According to the 2015 Consumer Financial Literacy Survey by the National Foundation for Credit Counseling (NFCC), 52 percent of American adults do not review their credit score and only 23 percent said they checked it because they were making a major purchase. Your credit score gives you the power to secure lower interest rates on loans and get better credit offers. Good credit can even mean the difference between landing a job or being shut out by a nervous employer who thinks you can’t manage your finances. Before you make a big purchase, like a new car, ensure your credit is in the best shape possible to save yourself time, money and headaches. Here are some tips to get started:
Know Your Credit Score
Your credit score can mean the difference between an affordable car loan and an interest rate beyond your reach. You can still purchase a vehicle with bad credit, but you will probably need a co-signer. Empower yourself before you start car shopping by knowing your credit score. Under federal law, everyone is entitled to a free credit report once a year from the three major reporting agencies: Equifax, Experian and TransUnion. Not sure how to read the report? Credit scores range from 300 to 850. A figure around 720 is considered good, with anything above that inching into the excellent category.
Fix Credit Mistakes
Once you have your reports in hand, scour them for any mistakes or inconsistencies. It’s not uncommon for erroneous information to wind up on credit reports. Bad debt usually falls off your report by itself after seven years, or 10 years for bankruptcy. But that’s a long time to wait to improve your score enough to get an affordable interest rate for an auto loan. However, the creditor who reported the debt can remove it. Write letters to each reporting agency making the request, and negotiate to pay off your balance or come up with a payment plan. They may say no, but continuing to send letters and examples of your payments and loyalty can help.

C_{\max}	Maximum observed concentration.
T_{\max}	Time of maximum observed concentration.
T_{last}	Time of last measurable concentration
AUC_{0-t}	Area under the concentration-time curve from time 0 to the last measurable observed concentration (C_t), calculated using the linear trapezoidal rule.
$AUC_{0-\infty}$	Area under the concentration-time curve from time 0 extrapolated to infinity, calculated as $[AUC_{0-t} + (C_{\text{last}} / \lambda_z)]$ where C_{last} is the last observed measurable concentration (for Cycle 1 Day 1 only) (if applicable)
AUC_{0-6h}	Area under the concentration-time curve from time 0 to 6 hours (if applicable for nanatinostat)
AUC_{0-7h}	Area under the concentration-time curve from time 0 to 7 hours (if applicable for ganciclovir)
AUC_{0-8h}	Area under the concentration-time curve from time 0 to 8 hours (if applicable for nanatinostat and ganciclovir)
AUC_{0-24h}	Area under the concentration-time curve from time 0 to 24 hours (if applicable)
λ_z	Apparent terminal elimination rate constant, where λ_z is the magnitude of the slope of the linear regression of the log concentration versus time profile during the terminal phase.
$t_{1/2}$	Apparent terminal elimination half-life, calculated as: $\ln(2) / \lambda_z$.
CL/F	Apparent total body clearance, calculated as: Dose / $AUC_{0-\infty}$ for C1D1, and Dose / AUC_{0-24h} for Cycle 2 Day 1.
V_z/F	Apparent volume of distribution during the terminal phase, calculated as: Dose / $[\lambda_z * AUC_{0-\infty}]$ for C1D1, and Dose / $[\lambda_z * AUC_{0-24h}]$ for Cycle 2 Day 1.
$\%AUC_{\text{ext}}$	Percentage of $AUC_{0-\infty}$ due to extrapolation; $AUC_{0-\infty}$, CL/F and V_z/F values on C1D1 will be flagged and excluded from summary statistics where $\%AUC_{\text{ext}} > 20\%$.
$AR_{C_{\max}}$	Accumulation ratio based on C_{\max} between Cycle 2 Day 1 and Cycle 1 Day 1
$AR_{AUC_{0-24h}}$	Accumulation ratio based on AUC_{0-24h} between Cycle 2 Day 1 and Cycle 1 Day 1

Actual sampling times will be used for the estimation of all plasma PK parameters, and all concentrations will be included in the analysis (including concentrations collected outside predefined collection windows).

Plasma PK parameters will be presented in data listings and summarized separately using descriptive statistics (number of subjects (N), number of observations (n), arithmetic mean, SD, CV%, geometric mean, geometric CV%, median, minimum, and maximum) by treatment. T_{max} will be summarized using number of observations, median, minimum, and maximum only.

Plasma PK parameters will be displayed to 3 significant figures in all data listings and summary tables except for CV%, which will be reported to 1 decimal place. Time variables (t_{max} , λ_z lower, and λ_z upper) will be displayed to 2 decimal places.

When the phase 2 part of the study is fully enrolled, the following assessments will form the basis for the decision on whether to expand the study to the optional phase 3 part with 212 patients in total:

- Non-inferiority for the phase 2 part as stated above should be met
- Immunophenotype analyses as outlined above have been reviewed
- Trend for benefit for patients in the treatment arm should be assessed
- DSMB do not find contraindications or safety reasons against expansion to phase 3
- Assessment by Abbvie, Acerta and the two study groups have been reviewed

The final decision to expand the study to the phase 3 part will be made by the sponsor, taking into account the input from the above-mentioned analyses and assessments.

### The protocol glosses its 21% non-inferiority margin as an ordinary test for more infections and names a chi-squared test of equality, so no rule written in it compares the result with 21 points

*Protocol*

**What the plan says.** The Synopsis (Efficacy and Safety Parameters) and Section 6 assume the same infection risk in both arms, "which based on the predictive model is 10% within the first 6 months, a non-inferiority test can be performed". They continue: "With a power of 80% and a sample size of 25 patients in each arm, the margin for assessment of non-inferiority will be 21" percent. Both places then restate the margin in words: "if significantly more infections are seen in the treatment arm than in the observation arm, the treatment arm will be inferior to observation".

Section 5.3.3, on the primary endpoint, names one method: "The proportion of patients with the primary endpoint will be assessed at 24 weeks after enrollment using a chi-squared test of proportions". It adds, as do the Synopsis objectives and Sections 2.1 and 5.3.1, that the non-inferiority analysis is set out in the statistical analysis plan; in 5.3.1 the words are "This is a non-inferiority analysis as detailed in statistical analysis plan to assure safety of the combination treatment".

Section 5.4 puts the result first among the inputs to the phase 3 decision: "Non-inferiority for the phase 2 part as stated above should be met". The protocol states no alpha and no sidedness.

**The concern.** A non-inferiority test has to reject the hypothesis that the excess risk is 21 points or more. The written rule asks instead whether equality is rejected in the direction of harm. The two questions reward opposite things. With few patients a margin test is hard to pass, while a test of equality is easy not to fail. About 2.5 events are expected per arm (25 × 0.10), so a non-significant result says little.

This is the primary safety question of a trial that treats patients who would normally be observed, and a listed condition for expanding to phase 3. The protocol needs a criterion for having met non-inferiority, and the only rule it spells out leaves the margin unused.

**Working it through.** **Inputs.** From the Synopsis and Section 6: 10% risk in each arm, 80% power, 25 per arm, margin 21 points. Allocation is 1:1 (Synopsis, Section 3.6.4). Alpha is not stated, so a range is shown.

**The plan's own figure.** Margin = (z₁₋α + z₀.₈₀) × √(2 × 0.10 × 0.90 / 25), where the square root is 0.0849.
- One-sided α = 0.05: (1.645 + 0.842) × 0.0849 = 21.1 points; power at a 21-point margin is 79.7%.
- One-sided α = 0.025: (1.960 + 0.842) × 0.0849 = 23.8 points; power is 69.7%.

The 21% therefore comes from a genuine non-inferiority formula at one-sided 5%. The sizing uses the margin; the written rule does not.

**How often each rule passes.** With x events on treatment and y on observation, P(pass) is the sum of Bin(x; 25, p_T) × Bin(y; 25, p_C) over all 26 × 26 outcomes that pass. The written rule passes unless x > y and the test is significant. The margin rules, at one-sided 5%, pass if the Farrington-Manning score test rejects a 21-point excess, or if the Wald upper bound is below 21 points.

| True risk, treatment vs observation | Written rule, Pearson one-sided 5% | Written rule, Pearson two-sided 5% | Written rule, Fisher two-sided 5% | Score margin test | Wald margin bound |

Once you set a plan in place to restore your credit, make sure it stays that way. Pull your credit report every year to look for inaccuracies. Diligently check your credit card statements and bank accounts for suspicious expenses. A service like LifeLock saves you time and money by monitoring your online identity and alerting you every time your information is used to take out a credit card. LifeLock also scours criminal websites that may be selling your data, replaces your cards and identification if your wallet is stolen, and helps with identity restoration if you fall victim to identity theft.
Get a Secured Credit Card
Still have lackluster credit? There are ways to quickly give your credit score a boost. Apply for a secured credit card through a bank or credit union that reports your activity to the credit bureaus. A cash deposit is usually required to take out the card to ensure you make payments, but it is refundable. Make on-time payments each month so the activity is reported to the three main credit bureaus.
Eliminate Multiple Balances
Credit cards with a large, revolving balances drag down your score. Pay more than the minimum balance each month, and eliminate debt from your cards instead of moving it around. Keep small balances off your cards and use just one instead. Even if you’re paying your car off, reducing your existing debt helps inch up your score, which will land you a better interest rate on a car loan.